Your employer may also decide they do not want you to continue employment with them. Under the Employment Relations Act 2000, there are strict rules around when an employer can end employment. Your employer must have a good reason to end your employment and must follow a good process when dismissing you.  This includes giving you the proper amount of notice or paying you in lieu of notice.  Depending on the circumstances and the terms of your employment agreement you can be dismissed for:

  • Repeated or serious misconduct.
  • Serious and sustained performance issues. This is a high threshold for termination and requires employers to follow a performance management plan first.
  • Incompatibility (a fundamental breakdown between you and one or more other employees or the employer).
  • Medical incapacity (inability to do your job due to illness or injury over a period of time).
  • Redundancy (your position is no longer available). 

An employer must act in good faith, and in mutual trust and confidence and where an employer is thinking about ending your employment they must tell you and provide you with an opportunity to respond. You may request a written statement of the reasons for dismissal up to 60 days after being dismissed and your employer must respond within 14 days of a request.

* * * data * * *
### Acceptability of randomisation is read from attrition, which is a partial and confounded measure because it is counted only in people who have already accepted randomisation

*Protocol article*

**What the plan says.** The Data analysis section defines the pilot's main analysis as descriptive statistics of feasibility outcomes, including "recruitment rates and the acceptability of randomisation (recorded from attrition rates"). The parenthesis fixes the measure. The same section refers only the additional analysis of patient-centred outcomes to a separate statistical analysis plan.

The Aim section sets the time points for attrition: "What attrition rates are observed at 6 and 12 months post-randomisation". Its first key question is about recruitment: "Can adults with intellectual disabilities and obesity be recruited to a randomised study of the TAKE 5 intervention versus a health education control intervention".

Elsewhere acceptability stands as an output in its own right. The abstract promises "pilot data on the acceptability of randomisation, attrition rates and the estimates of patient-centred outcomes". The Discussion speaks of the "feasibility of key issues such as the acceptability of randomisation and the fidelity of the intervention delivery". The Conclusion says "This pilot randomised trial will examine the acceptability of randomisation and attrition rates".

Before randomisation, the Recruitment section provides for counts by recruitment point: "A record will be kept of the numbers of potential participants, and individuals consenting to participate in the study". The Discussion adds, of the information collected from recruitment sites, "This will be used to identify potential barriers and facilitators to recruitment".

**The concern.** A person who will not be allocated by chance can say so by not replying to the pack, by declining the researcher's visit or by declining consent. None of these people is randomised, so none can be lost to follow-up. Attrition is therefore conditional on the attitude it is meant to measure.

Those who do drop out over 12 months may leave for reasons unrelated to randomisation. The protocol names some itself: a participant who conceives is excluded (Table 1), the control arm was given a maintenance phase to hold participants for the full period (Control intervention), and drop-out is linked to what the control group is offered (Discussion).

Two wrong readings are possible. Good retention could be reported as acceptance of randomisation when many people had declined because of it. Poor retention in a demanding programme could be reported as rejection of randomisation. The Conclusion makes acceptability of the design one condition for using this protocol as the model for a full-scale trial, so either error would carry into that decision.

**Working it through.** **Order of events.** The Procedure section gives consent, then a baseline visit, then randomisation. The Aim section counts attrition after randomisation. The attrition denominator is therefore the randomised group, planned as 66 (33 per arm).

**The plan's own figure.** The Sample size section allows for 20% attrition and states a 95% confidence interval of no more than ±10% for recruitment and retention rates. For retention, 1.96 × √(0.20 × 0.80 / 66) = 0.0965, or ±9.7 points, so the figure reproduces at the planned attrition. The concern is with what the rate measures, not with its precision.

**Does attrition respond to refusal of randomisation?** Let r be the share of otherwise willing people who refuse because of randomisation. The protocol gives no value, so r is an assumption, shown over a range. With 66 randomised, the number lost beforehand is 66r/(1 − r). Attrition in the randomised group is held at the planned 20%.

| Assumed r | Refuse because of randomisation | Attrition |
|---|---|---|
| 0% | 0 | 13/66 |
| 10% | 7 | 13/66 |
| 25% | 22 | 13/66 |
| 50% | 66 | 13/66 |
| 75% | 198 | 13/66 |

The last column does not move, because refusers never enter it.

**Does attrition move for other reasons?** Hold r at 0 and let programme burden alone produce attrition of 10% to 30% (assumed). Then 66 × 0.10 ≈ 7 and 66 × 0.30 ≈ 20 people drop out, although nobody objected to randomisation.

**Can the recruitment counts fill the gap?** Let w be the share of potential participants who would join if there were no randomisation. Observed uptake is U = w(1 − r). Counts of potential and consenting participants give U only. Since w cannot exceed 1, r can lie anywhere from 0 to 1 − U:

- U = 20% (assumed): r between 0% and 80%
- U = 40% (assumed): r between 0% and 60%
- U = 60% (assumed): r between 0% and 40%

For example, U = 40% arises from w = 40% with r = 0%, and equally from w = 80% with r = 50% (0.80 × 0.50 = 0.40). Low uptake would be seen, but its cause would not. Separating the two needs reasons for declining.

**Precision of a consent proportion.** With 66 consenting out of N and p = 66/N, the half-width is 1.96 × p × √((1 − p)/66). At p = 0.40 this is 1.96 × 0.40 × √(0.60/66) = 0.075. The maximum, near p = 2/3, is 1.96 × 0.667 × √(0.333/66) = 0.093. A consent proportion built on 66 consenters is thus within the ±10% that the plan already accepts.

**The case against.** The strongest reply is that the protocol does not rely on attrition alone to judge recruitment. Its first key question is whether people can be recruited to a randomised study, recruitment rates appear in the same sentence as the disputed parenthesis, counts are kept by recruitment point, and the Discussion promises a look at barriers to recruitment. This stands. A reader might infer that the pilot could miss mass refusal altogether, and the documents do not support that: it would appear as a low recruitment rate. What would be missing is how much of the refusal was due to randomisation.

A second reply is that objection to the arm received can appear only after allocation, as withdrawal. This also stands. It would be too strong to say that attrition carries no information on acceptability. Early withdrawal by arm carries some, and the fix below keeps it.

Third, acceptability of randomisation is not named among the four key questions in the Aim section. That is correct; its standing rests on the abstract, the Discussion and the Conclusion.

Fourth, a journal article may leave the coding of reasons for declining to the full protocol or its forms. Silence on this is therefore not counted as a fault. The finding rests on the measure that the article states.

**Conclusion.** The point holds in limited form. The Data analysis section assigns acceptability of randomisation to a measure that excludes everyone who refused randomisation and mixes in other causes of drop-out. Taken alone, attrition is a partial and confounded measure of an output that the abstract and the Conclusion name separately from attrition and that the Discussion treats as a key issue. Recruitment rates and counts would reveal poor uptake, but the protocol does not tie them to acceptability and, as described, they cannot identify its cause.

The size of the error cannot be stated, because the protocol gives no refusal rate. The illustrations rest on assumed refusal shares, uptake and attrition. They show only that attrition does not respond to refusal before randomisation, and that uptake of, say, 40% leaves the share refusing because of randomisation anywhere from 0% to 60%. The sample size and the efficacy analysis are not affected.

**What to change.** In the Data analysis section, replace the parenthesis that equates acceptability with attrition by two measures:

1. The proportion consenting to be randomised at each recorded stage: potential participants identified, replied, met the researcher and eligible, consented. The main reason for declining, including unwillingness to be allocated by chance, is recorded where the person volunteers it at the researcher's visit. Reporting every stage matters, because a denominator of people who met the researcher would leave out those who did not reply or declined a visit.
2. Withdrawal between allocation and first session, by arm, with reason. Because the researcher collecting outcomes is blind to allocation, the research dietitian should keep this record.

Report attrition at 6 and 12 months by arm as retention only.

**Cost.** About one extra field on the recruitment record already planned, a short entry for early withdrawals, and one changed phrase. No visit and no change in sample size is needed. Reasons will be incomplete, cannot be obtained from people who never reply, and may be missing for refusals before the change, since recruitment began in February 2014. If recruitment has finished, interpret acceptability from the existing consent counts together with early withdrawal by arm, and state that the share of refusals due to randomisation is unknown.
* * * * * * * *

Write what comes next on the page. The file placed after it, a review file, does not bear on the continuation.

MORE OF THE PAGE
For more information about ending employment, including the required proper process and your rights in such a process, visit the Employment New Zealand website.


Contractors are not employees. They enter into a contractual relationship with another person to provide services. They earn income by invoicing a person for their services, rather than receiving a wage or salary. If you are a contractor:

  • You are paid once you have finished a job or contract, or by progressive payments.  You are only paid for the work you are contracted to do.
  • You do not have minimum entitlements like employees.  For example, you are not entitled to be paid for public holidays or when you are away from work because you are sick, or for some other reason.
  • You pay your own tax as well as other work-related payments, for example, insurance.
  • You supply your own tools, equipment, and materials.
  • You may subcontract unless your contract expressly provides otherwise.

If you are still unsure about whether you are an employee or a contractor, or your entitlements contact Employment New Zealand on 0800 20 90 20 or visit their website for more information.